Gender Roles in Othello

Gender Roles in Othello
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  • 0:03 Othello and Desdemona
  • 1:20 Iago and Emilia
  • 2:50 Cassio and Bianca
  • 3:33 Brabantio
  • 4:06 Gender Roles in 'Othello'
  • 5:12 Lesson Summary
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Lesson Transcript
Instructor: Ashley Bishop
Shakespeare's ''Othello'' is a tragic play about a man whose jealousy drives him to destroy what he loves most, and ultimately himself. In this lesson, we'll examine the significance of gender roles among the main characters in ''Othello.''

Othello and Desdemona

Othello is a play about the dynamics between men and women in Elizabethan England, and the role that gender plays in every aspect of Elizabethan life. Othello and Desdemona exemplify the typical Elizabethan couple: He is a domineering and powerful man; she is a dutiful and passive wife.

Othello's speeches throughout the play reveal a man who feels undeserving of his wife. In order to placate Brabantio, who is angry about the marriage, Othello explains that the only 'witchcraft' he used to win Desdemona were his stories, and that if a friend loved her he would teach the friend his stories 'and that would woo her.' He appears to be apologizing for Desdemona's love.

Desdemona chose Othello despite her family's objections and testified before the duke that she loves and married Othello willingly. Desdemona must constantly justify herself, but she remains devoted to Othello. Even as she is dying by his hand, she asks Emilia to 'commend me to my kind lord.'

So blinded by her love and faith in him, Desdemona remains loyal: 'My love doth so approve him; That even his stubbornness, his checks, his frowns-;…-have grace and favor in them.'

Iago and Emilia

Iago is also a domineering man who shares in Othello's tragic flaw. He is jealous of Othello's success and suspects that Othello once 'H'as done my office,' or slept with Iago's wife, while he was away. Iago is also jealous that Othello promoted Cassio.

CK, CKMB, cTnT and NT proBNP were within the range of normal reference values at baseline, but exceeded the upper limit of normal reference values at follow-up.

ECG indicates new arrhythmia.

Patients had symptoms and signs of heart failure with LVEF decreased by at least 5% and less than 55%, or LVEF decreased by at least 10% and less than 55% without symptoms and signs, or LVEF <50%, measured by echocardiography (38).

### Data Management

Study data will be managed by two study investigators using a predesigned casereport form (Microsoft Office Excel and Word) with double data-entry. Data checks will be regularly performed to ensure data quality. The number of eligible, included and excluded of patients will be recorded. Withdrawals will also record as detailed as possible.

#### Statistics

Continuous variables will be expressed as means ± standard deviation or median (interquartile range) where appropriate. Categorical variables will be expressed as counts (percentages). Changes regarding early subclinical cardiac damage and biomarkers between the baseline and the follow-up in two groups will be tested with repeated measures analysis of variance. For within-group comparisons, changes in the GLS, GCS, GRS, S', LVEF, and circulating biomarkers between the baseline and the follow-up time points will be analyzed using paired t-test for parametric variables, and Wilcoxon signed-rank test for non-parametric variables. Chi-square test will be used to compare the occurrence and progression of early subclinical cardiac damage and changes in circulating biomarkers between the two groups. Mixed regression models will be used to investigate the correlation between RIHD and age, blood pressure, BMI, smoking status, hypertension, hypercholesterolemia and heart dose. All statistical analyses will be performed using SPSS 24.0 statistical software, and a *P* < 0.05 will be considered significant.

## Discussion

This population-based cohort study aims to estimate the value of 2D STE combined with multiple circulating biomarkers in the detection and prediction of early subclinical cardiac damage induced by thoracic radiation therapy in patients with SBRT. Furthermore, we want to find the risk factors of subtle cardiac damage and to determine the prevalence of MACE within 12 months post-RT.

Iago's distrust and disdain towards women is apparent in how he treats his wife, calling her 'foolish' and a 'wench.' Desdemona is also the subject of Iago's disdain as he claims that her decision to marry Othello was a 'violent commencement in her' and that 'when she is sated with his body, she will find the error of her choice.'

Likewise, Emilia's discussions with Desdemona reveal her sentiments towards men and marriage. Emilia views men as scoundrels who treat their wives as property, and she proposes that women should be able to have their revenge when she says to Desdemona 'The ills we do, their ills instruct us so.'

Iago and Emilia seem like a mismatch. Even though Emilia expresses great cynicism about marriage, she wants to trust her husband. Against her better judgment she hands over Desdemona's handkerchief to Iago. Iago plants the handkerchief in Cassio's quarters as 'proof' that Desdemona is cheating on Othello. It's not until the end of the play when Othello uses this 'evidence' as justification for killing Desdemona that Emilia realizes her husband's treachery.

Cassio and Bianca

Cassio is an ambitious soldier who has recently been promoted to Othello's lieutenant. Bianca is a courtesan. In a modern context, she would be considered a prostitute. Bianca is in love with Cassio, but he does not take her seriously.

Cassio and Bianca exemplify the subservience of women to men during Shakespeare's day. Bianca is a sexualized character who provides a diversion for Cassio. She defies Cassio by openly refusing to copy the handkerchief Iago planted in Cassio's quarters, an act which incites Othello's jealous rage. After this scene, Bianca is not seen again until Cassio is hurt, and she is cast aside by the men in this scene as a 'whore.'


Desdemona's father, Brabantio, appears in the initial scenes of the play. His significance is twofold. He is a disapproving father, and he is also the other half of Desdemona's divided duty.

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